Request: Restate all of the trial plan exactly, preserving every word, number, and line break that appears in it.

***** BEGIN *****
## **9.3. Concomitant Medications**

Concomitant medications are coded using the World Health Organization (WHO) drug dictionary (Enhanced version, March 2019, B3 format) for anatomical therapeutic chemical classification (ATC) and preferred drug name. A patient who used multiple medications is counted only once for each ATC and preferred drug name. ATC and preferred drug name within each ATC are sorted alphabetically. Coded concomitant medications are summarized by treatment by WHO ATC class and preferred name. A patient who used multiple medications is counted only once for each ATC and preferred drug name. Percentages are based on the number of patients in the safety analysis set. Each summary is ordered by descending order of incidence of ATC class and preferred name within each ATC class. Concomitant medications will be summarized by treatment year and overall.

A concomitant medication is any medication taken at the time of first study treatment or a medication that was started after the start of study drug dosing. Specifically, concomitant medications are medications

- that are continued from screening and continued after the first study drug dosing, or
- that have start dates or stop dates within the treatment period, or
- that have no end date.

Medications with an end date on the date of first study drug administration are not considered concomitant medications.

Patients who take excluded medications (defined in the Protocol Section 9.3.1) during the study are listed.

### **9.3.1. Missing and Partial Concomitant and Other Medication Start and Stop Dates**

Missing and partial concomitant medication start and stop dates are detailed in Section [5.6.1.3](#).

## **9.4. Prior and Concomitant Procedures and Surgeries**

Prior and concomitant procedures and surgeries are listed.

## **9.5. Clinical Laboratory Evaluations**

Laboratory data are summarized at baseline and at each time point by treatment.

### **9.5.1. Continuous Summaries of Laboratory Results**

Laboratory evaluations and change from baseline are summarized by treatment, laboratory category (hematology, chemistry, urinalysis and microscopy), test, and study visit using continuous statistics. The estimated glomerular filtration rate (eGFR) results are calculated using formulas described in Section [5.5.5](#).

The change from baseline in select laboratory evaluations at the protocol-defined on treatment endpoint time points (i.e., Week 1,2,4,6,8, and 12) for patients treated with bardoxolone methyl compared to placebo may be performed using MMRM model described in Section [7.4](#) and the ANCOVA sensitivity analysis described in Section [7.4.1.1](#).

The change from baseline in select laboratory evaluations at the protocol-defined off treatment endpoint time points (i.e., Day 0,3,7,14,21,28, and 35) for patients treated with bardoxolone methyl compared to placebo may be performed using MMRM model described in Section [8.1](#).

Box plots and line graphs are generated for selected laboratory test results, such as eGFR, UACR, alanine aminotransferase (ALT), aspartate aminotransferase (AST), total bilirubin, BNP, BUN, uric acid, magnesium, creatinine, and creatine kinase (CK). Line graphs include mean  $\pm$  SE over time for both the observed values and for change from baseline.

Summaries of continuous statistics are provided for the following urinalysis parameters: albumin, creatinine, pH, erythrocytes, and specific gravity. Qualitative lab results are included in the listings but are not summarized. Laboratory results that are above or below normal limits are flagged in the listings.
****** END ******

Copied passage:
## **9.3. Concomitant Medications**

Concomitant medications are coded using the World Health Organization (WHO) drug dictionary (Enhanced version, March 2019, B3 format) for anatomical therapeutic chemical classification (ATC) and preferred drug name. A patient who used multiple medications is counted only once for each ATC and preferred drug name. ATC and preferred drug name within each ATC are sorted alphabetically. Coded concomitant medications are summarized by treatment by WHO ATC class and preferred name. A patient who used multiple medications is counted only once for each ATC and preferred drug name. Percentages are based on the number of patients in the safety analysis set. Each summary is ordered by descending order of incidence of ATC class and preferred name within each ATC class. Concomitant medications will be summarized by treatment year and overall.

A concomitant medication is any medication taken at the time of first study treatment or a medication that was started after the start of study drug dosing. Specifically, concomitant medications are medications

- that are continued from screening and continued after the first study drug dosing, or
- that have start dates or stop dates within the treatment period, or
- that have no end date.

Medications with an end date on the date of first study drug administration are not considered concomitant medications.

Patients who take excluded medications (defined in the Protocol Section 9.3.1) during the study are listed.

### **9.3.1. Missing and Partial Concomitant and Other Medication Start and Stop Dates**

Missing and partial concomitant medication start and stop dates are detailed in Section [5.6.1.3](#).

## **9.4. Prior and Concomitant Procedures and Surgeries**

Prior and concomitant procedures and surgeries are listed.

## **9.5. Clinical Laboratory Evaluations**

Laboratory data are summarized at baseline and at each time point by treatment.

### **9.5.1. Continuous Summaries of Laboratory Results**

Laboratory evaluations and change from baseline are summarized by treatment, laboratory category (hematology, chemistry, urinalysis and microscopy), test, and study visit using continuous statistics. The estimated glomerular filtration rate (eGFR) results are calculated using formulas described in Section [5.5.5](#).

The change from baseline in select laboratory evaluations at the protocol-defined on treatment endpoint time points (i.e., Week 1,2,4,6,8, and 12) for patients treated with bardoxolone methyl compared to placebo may be performed using MMRM model described in Section [7.4](#) and the ANCOVA sensitivity analysis described in Section [7.4.1.1](#).

The change from baseline in select laboratory evaluations at the protocol-defined off treatment endpoint time points (i.e., Day 0,3,7,14,21,28, and 35) for patients treated with bardoxolone methyl compared to placebo may be performed using MMRM model described in Section [8.1](#).

Box plots and line graphs are generated for selected laboratory test results, such as eGFR, UACR, alanine aminotransferase (ALT), aspartate aminotransferase (AST), total bilirubin, BNP, BUN, uric acid, magnesium, creatinine, and creatine kinase (CK). Line graphs include mean  $\pm$  SE over time for both the observed values and for change from baseline.

Summaries of continuous statistics are provided for the following urinalysis parameters: albumin, creatinine, pH, erythrocytes, and specific gravity. Qualitative lab results are included in the listings but are not summarized. Laboratory results that are above or below normal limits are flagged in the listings.